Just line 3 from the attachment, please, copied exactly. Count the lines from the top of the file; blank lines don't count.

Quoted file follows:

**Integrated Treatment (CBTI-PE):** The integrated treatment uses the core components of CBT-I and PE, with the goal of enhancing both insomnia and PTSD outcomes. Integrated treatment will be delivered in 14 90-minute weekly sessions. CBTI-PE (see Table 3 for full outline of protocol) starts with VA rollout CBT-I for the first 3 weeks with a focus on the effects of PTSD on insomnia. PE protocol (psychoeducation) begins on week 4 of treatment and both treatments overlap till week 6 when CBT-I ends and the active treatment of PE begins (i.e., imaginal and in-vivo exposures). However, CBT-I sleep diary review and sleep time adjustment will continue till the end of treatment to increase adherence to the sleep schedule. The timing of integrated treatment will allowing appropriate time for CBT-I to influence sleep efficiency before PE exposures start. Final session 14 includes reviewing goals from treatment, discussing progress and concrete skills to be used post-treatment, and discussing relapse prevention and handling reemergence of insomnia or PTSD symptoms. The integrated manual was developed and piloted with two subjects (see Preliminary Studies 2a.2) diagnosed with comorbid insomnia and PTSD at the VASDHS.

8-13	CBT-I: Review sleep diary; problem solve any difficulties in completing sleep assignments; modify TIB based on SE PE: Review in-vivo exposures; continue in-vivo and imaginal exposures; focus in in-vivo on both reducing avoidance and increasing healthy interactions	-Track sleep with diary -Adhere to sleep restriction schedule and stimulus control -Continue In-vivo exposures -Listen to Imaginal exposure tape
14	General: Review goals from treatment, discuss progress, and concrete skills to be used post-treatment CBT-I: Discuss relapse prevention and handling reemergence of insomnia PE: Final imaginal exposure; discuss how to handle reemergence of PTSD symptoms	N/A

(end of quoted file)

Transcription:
14	General: Review goals from treatment, discuss progress, and concrete skills to be used post-treatment CBT-I: Discuss relapse prevention and handling reemergence of insomnia PE: Final imaginal exposure; discuss how to handle reemergence of PTSD symptoms	N/A